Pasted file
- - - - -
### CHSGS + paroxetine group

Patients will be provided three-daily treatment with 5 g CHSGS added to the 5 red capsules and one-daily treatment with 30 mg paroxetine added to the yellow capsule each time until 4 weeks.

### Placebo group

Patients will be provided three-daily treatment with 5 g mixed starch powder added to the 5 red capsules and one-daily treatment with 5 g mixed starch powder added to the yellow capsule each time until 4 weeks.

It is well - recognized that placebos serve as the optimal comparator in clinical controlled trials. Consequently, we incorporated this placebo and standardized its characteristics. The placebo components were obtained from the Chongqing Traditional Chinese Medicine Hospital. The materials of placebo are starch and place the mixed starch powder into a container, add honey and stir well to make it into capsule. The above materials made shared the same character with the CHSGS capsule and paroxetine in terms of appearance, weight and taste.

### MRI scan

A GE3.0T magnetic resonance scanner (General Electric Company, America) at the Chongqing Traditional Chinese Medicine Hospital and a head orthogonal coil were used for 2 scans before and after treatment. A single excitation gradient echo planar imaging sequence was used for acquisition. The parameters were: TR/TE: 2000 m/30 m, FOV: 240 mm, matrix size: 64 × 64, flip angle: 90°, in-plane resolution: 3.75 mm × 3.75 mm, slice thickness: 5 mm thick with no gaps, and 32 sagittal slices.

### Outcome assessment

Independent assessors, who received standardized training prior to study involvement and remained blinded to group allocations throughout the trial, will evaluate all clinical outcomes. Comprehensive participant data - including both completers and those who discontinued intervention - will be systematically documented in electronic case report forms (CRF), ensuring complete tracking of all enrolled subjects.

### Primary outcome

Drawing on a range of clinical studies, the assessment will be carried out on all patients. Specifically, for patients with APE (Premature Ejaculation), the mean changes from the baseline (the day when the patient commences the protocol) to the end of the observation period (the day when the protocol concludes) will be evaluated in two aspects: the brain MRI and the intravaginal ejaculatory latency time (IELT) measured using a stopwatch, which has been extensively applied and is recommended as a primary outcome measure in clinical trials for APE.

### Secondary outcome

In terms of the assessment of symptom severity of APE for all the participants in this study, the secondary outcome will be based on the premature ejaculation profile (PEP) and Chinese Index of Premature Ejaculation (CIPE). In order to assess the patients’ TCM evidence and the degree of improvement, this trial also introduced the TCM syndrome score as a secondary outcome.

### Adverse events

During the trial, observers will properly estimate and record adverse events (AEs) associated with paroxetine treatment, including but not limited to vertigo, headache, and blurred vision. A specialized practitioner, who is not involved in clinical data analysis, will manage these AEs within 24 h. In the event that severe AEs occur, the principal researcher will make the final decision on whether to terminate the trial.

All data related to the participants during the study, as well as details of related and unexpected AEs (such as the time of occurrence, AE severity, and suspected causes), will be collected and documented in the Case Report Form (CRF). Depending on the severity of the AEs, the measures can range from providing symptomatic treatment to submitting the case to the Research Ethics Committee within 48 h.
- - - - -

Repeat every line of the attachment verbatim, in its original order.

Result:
### CHSGS + paroxetine group

Patients will be provided three-daily treatment with 5 g CHSGS added to the 5 red capsules and one-daily treatment with 30 mg paroxetine added to the yellow capsule each time until 4 weeks.

### Placebo group

Patients will be provided three-daily treatment with 5 g mixed starch powder added to the 5 red capsules and one-daily treatment with 5 g mixed starch powder added to the yellow capsule each time until 4 weeks.

It is well - recognized that placebos serve as the optimal comparator in clinical controlled trials. Consequently, we incorporated this placebo and standardized its characteristics. The placebo components were obtained from the Chongqing Traditional Chinese Medicine Hospital. The materials of placebo are starch and place the mixed starch powder into a container, add honey and stir well to make it into capsule. The above materials made shared the same character with the CHSGS capsule and paroxetine in terms of appearance, weight and taste.

### MRI scan

A GE3.0T magnetic resonance scanner (General Electric Company, America) at the Chongqing Traditional Chinese Medicine Hospital and a head orthogonal coil were used for 2 scans before and after treatment. A single excitation gradient echo planar imaging sequence was used for acquisition. The parameters were: TR/TE: 2000 m/30 m, FOV: 240 mm, matrix size: 64 × 64, flip angle: 90°, in-plane resolution: 3.75 mm × 3.75 mm, slice thickness: 5 mm thick with no gaps, and 32 sagittal slices.

### Outcome assessment

Independent assessors, who received standardized training prior to study involvement and remained blinded to group allocations throughout the trial, will evaluate all clinical outcomes. Comprehensive participant data - including both completers and those who discontinued intervention - will be systematically documented in electronic case report forms (CRF), ensuring complete tracking of all enrolled subjects.

### Primary outcome

Drawing on a range of clinical studies, the assessment will be carried out on all patients. Specifically, for patients with APE (Premature Ejaculation), the mean changes from the baseline (the day when the patient commences the protocol) to the end of the observation period (the day when the protocol concludes) will be evaluated in two aspects: the brain MRI and the intravaginal ejaculatory latency time (IELT) measured using a stopwatch, which has been extensively applied and is recommended as a primary outcome measure in clinical trials for APE.

### Secondary outcome

In terms of the assessment of symptom severity of APE for all the participants in this study, the secondary outcome will be based on the premature ejaculation profile (PEP) and Chinese Index of Premature Ejaculation (CIPE). In order to assess the patients’ TCM evidence and the degree of improvement, this trial also introduced the TCM syndrome score as a secondary outcome.

### Adverse events

During the trial, observers will properly estimate and record adverse events (AEs) associated with paroxetine treatment, including but not limited to vertigo, headache, and blurred vision. A specialized practitioner, who is not involved in clinical data analysis, will manage these AEs within 24 h. In the event that severe AEs occur, the principal researcher will make the final decision on whether to terminate the trial.

All data related to the participants during the study, as well as details of related and unexpected AEs (such as the time of occurrence, AE severity, and suspected causes), will be collected and documented in the Case Report Form (CRF). Depending on the severity of the AEs, the measures can range from providing symptomatic treatment to submitting the case to the Research Ethics Committee within 48 h.